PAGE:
There once lived a man named Zacchaeus, now known infamously through our children’s songs as a “wee little man.” However, back in his day, his height wasn’t the main characteristic he was known for. Outwardly, he had it all—the highest position he could attain in his career and a bank account that showed it. He had all the things the world had to offer, yet some discontentment was stirring within. Everywhere he went he could hear the people grumbling behind his back and see the faces that barely disguised their disgust. There’s Zacchaeus, he hears faintly, that traitor to his own people. There’s that thief who enforces unfair laws and steals our hard-earned money to line his own pockets.
We Are Fully Seen by Jesus
And when Jesus came to the place, he looked up and said to him, “Zacchaeus, hurry and come down, for I must stay at your house today."
a repentant thief
Just one chapter before, we learn of Zacchaeus’s story, Jesus told several parables. One of them was about a tax collector and a Pharisee, a group of people who were particularly pious and focused on strict adherence to the law. In this parable in Luke 18:9-14, Jesus compared the prayer of the Pharisee with that of the tax collector. The former gloated and thanked God that he was not like other sinners, while the latter was anguished by the depth of his sin and begged God for mercy and forgiveness. Jesus exclaimed that it was the tax collector, whom both the Pharisee and the tax collector himself labeled a sinner, who was justified before God. A few verses later, in the same chapter (Luke 18:18-29) we are told the story of the encounter Jesus had with the rich young ruler. Jesus told this rich man to give his possessions to the poor and seek the kingdom of God, which caused the wealthy man to leave Christ’s presence heavy hearted. Jesus responded by saying, “It is easier for a camel to go through the eye of a needle than for someone who is rich to enter the kingdom of God,” and “what is impossible with man is possible with God” (vv. 25, 27).
Perhaps Zacchaeus heard of these events. Whatever the case, he had a great desire to see Jesus. And in that desire to see Jesus, his world changed. Because Jesus saw him. He called him by name, “Zacchaeus, hurry and come down, for I must stay at your house today.” The people again grumbled around him, “He has gone in to be the guest of a man who is a sinner” (19:7), but this time all their grumbling faded away because Zacchaeus was seen by Jesus. The stories Jesus told just before his encounter with Zacchaeus illustrate this. We can see that Jesus was ready to meet this chief of tax collectors, perhaps in some way preparing his heart to accept the good news Christ had to offer. Zacchaeus accepted readily and whole-heartedly, declaring that he would give half of his possessions to the poor and pay back four times the amount he stole from others. Indeed, what is impossible with man is possible with God.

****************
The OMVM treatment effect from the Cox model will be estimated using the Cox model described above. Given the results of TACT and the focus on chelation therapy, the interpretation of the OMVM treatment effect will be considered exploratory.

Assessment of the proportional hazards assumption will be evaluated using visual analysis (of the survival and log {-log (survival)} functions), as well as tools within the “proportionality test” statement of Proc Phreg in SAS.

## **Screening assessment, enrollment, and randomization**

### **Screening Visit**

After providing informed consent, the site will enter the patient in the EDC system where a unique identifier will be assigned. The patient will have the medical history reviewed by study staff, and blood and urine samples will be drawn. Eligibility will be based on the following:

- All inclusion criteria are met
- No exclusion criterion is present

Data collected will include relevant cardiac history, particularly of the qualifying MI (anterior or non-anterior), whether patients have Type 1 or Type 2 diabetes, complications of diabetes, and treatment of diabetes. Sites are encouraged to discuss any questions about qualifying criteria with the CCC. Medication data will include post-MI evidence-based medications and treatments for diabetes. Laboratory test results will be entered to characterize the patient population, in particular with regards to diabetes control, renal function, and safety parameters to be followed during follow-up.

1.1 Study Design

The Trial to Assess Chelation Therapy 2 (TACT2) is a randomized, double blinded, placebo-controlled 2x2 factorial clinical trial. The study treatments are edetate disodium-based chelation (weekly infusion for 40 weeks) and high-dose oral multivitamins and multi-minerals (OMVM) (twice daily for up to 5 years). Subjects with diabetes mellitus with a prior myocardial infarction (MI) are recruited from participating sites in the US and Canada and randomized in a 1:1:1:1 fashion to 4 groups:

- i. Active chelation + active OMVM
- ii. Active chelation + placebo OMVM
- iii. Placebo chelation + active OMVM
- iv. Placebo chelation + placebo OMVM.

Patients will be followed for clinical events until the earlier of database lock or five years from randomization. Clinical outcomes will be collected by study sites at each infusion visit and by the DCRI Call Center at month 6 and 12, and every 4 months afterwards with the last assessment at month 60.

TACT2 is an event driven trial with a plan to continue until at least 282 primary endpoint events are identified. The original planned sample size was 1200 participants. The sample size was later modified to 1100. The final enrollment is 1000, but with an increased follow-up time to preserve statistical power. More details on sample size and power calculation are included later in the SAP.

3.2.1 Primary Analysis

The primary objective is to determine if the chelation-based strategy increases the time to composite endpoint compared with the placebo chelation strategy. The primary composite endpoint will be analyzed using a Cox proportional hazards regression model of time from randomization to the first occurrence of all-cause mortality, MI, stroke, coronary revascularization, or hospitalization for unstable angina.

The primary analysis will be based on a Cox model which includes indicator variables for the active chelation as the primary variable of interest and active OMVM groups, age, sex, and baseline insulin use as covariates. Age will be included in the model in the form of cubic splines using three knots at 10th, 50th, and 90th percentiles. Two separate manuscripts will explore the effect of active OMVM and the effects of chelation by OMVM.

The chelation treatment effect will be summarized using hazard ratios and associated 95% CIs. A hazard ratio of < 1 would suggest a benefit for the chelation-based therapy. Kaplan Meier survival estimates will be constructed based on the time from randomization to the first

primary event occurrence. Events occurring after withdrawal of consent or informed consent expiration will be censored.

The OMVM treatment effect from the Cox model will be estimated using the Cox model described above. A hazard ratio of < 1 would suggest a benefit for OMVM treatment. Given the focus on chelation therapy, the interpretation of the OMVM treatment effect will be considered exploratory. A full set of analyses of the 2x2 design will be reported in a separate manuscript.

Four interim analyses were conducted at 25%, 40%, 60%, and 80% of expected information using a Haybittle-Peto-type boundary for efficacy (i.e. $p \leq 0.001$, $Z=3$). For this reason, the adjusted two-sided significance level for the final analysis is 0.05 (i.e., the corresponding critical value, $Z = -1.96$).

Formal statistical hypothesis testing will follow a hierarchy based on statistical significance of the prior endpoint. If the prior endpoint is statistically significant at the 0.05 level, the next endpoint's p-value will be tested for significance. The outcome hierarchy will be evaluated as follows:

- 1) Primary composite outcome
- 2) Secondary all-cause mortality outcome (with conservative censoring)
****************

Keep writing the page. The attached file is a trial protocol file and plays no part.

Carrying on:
What would it mean for us if we truly understood what it means that Jesus sees us? We have a Savior who identifies Himself in Luke 19:10 as the Son of Man, who is also the Son of God, who comes to seek and to save the lost. He knows us because He created us and because He lived among us. May your hope today be that you are deeply known, completely seen, and recklessly loved by God. May the depth of Christ’s love for you compel you to be fully who you were created to be and not be afraid to be seen by Him. During this Advent season, in the midst of the hustle and bustle, let’s take the time to give ourselves the gift of presence with Christ. Take time to share with Him all the nitty gritty parts of us, little and big things, allow Him to know us, redeem what needs to redeemed, and in turn, for us to know His deep and wide love for us. May we have the courage to be fully seen and fully loved by Jesus.
In what ways do you feel fully seen by Jesus? In what areas do you need to acknowledge that he sees you and loves you?
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